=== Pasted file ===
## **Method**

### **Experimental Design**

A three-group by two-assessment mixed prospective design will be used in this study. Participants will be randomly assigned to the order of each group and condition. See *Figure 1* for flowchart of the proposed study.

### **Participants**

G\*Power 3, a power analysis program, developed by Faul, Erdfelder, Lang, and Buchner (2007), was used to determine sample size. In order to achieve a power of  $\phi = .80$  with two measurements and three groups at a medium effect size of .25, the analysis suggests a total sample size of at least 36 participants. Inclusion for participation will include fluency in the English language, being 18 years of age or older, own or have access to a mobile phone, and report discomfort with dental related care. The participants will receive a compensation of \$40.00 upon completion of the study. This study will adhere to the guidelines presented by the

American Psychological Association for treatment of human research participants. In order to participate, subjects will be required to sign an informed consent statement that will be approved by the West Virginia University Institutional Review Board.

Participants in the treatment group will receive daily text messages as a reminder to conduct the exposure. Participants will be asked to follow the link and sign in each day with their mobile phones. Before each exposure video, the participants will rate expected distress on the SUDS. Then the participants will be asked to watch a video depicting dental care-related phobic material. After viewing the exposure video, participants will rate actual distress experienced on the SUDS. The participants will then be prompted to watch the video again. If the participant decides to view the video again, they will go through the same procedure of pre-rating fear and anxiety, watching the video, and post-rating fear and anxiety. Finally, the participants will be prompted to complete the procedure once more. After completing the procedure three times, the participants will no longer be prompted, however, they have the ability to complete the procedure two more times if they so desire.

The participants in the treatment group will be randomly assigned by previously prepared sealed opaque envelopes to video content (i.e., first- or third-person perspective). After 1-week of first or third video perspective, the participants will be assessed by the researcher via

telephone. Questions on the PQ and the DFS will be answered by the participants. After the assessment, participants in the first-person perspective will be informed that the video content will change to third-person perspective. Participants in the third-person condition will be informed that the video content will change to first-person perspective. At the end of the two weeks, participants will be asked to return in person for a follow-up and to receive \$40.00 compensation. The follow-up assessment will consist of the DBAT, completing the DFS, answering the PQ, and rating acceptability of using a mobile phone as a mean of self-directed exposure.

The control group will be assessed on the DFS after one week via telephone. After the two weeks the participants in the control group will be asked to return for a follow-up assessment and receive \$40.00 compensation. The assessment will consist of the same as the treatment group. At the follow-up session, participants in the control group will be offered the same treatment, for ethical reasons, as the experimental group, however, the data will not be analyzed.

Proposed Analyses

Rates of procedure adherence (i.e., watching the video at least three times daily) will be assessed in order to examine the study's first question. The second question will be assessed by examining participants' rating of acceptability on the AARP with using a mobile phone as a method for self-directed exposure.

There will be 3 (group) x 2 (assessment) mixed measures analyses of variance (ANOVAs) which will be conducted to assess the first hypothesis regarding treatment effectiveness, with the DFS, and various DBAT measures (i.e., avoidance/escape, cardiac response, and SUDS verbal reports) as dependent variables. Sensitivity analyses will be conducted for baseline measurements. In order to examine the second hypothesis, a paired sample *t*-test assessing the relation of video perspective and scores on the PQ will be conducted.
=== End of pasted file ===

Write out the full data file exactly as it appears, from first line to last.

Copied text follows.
## **Method**

### **Experimental Design**

A three-group by two-assessment mixed prospective design will be used in this study. Participants will be randomly assigned to the order of each group and condition. See *Figure 1* for flowchart of the proposed study.

### **Participants**

G\*Power 3, a power analysis program, developed by Faul, Erdfelder, Lang, and Buchner (2007), was used to determine sample size. In order to achieve a power of  $\phi = .80$  with two measurements and three groups at a medium effect size of .25, the analysis suggests a total sample size of at least 36 participants. Inclusion for participation will include fluency in the English language, being 18 years of age or older, own or have access to a mobile phone, and report discomfort with dental related care. The participants will receive a compensation of \$40.00 upon completion of the study. This study will adhere to the guidelines presented by the

American Psychological Association for treatment of human research participants. In order to participate, subjects will be required to sign an informed consent statement that will be approved by the West Virginia University Institutional Review Board.

Participants in the treatment group will receive daily text messages as a reminder to conduct the exposure. Participants will be asked to follow the link and sign in each day with their mobile phones. Before each exposure video, the participants will rate expected distress on the SUDS. Then the participants will be asked to watch a video depicting dental care-related phobic material. After viewing the exposure video, participants will rate actual distress experienced on the SUDS. The participants will then be prompted to watch the video again. If the participant decides to view the video again, they will go through the same procedure of pre-rating fear and anxiety, watching the video, and post-rating fear and anxiety. Finally, the participants will be prompted to complete the procedure once more. After completing the procedure three times, the participants will no longer be prompted, however, they have the ability to complete the procedure two more times if they so desire.

The participants in the treatment group will be randomly assigned by previously prepared sealed opaque envelopes to video content (i.e., first- or third-person perspective). After 1-week of first or third video perspective, the participants will be assessed by the researcher via

telephone. Questions on the PQ and the DFS will be answered by the participants. After the assessment, participants in the first-person perspective will be informed that the video content will change to third-person perspective. Participants in the third-person condition will be informed that the video content will change to first-person perspective. At the end of the two weeks, participants will be asked to return in person for a follow-up and to receive \$40.00 compensation. The follow-up assessment will consist of the DBAT, completing the DFS, answering the PQ, and rating acceptability of using a mobile phone as a mean of self-directed exposure.

The control group will be assessed on the DFS after one week via telephone. After the two weeks the participants in the control group will be asked to return for a follow-up assessment and receive \$40.00 compensation. The assessment will consist of the same as the treatment group. At the follow-up session, participants in the control group will be offered the same treatment, for ethical reasons, as the experimental group, however, the data will not be analyzed.

Proposed Analyses

Rates of procedure adherence (i.e., watching the video at least three times daily) will be assessed in order to examine the study's first question. The second question will be assessed by examining participants' rating of acceptability on the AARP with using a mobile phone as a method for self-directed exposure.

There will be 3 (group) x 2 (assessment) mixed measures analyses of variance (ANOVAs) which will be conducted to assess the first hypothesis regarding treatment effectiveness, with the DFS, and various DBAT measures (i.e., avoidance/escape, cardiac response, and SUDS verbal reports) as dependent variables. Sensitivity analyses will be conducted for baseline measurements. In order to examine the second hypothesis, a paired sample *t*-test assessing the relation of video perspective and scores on the PQ will be conducted.